ESG - Risks and opportunities in the Infrastructure investment cycle
How would you like your page printed?
“ESG” in the broadest sense covers environmental, social and governance issues. But perception regarding details of the meaning and focus areas can vary. ESG investing often refers to “sustainable” or “responsible” investments, which seek positive returns and a long-term impact on society, and/or the environment and performance of a business.
This report aims to provide a view on key trends and challenges surrounding ESG for infrastructure funds, implications of different ESG ratings, ESG considerations in the investment cycle and credit ratings considerations, in addition to considering the outlook for ESG in the infrastructure sector and response to key issues impacting infrastructure funds.
of infrastructure companies are exposed to environmental, social and governance risks
97% of infrastructure companies with core and non-core infrastructure assets are exposed to social, environmental and governance (ESG) risks that have some potential to impact their credit ratings if the risks are not actively and appropriately managed.
Infrastructure funds have been incorporating ESG in their investment strategies, from embedding it in their purpose and values to looking for value-creating opportunities, valuing targets, and working with management teams to boost the long-term value of assets.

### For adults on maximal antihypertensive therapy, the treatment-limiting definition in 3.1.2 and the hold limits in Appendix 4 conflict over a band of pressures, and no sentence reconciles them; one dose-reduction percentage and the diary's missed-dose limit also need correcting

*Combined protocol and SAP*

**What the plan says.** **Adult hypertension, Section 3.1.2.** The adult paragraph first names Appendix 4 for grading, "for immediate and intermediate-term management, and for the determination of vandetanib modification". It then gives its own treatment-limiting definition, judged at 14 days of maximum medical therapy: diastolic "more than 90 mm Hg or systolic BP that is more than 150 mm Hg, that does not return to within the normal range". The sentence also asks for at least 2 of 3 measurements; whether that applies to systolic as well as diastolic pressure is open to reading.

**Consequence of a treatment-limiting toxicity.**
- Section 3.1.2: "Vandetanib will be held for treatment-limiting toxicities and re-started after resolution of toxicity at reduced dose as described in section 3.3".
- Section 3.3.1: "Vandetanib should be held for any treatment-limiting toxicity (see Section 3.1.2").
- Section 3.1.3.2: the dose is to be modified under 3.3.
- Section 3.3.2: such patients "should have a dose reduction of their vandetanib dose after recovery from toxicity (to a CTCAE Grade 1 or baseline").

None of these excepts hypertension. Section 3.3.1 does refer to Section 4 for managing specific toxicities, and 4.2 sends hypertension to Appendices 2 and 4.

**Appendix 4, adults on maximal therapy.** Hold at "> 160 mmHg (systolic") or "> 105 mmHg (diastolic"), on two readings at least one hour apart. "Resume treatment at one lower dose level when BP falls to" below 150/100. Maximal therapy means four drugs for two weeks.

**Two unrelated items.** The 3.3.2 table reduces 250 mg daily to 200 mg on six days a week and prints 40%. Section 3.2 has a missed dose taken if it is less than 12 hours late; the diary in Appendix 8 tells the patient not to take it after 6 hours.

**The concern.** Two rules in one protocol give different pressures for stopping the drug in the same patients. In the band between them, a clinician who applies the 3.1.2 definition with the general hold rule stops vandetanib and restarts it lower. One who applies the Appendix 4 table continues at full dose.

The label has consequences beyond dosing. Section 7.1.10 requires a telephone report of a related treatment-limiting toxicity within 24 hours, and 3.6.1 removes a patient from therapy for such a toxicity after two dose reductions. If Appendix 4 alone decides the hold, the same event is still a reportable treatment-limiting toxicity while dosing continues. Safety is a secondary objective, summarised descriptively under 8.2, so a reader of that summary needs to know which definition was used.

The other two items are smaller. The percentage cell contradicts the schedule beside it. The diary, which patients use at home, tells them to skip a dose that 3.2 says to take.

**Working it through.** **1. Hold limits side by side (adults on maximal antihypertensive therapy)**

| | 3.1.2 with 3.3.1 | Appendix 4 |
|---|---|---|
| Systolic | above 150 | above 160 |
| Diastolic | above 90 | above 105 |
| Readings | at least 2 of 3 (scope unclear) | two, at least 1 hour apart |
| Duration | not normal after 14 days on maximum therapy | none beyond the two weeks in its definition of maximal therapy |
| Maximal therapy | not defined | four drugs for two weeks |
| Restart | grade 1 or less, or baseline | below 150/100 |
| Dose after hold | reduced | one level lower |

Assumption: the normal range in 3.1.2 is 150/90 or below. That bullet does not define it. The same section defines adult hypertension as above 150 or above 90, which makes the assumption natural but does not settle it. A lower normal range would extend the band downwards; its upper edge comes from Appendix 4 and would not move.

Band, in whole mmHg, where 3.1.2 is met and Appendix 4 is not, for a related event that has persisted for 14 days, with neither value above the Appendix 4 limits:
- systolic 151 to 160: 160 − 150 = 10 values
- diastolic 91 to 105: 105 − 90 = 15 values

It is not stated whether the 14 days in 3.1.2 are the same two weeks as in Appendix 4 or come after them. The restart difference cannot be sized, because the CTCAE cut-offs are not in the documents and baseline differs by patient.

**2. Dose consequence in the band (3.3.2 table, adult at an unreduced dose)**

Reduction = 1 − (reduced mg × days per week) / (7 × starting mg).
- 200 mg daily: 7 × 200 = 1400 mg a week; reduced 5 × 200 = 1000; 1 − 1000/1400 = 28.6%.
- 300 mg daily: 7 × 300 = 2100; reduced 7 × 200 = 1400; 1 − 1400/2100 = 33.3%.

Infrastructure funds with typically controlling shareholders and with a long-term investment horizon are in a unique position to work with management to embed ESG values into company culture, driving purposeful investment and promoting opportunities such as energy transition, diversity and inclusion in boards and improved financial transparency. Many funds incentivise management accordingly to facilitate implementation.
According to studies, ESG often drives value through boosting the long-term valuation of a company, improving its financial performance as well as lowering its cost of financing and its operational costs. Businesses that profitably solve problems for people and the planet and avoid profiting from creating problems for people and the planet are more attractive to investors, talent and society.
Most infrastructure funds see ESG as a value-driver which presents an opportunity to improve the resilience and sustainability of portfolio companies in a rapidly changing world although a certain risk remains as related costs may not be (fully) reimbursable.
Understanding and measuring the impact of ESG is of increasing relevance to investors and other stakeholders. This has led to many ESG scoring and rating providers emerging, with each offering a unique approach or framework as a differentiator. This adds complication to the meaning of ESG and the search for a consistent and appropriate measurement.
ESG is now being considered by credit rating agencies when providing their credit ratings on companies, which could affect their cost of capital and their ability to raise funds in the market, thus also impacting the value of a company.
Public levels of interest in ESG investment have grown very significantly over the past 12 months. ESG factors are being interpreted in EU regulations as sustainable finance. The focus on ESG by investors, companies, governments, regulators and consumers is going to increase: climate change, corporate purpose and supply chains are three areas where ESG will become more important in the years ahead.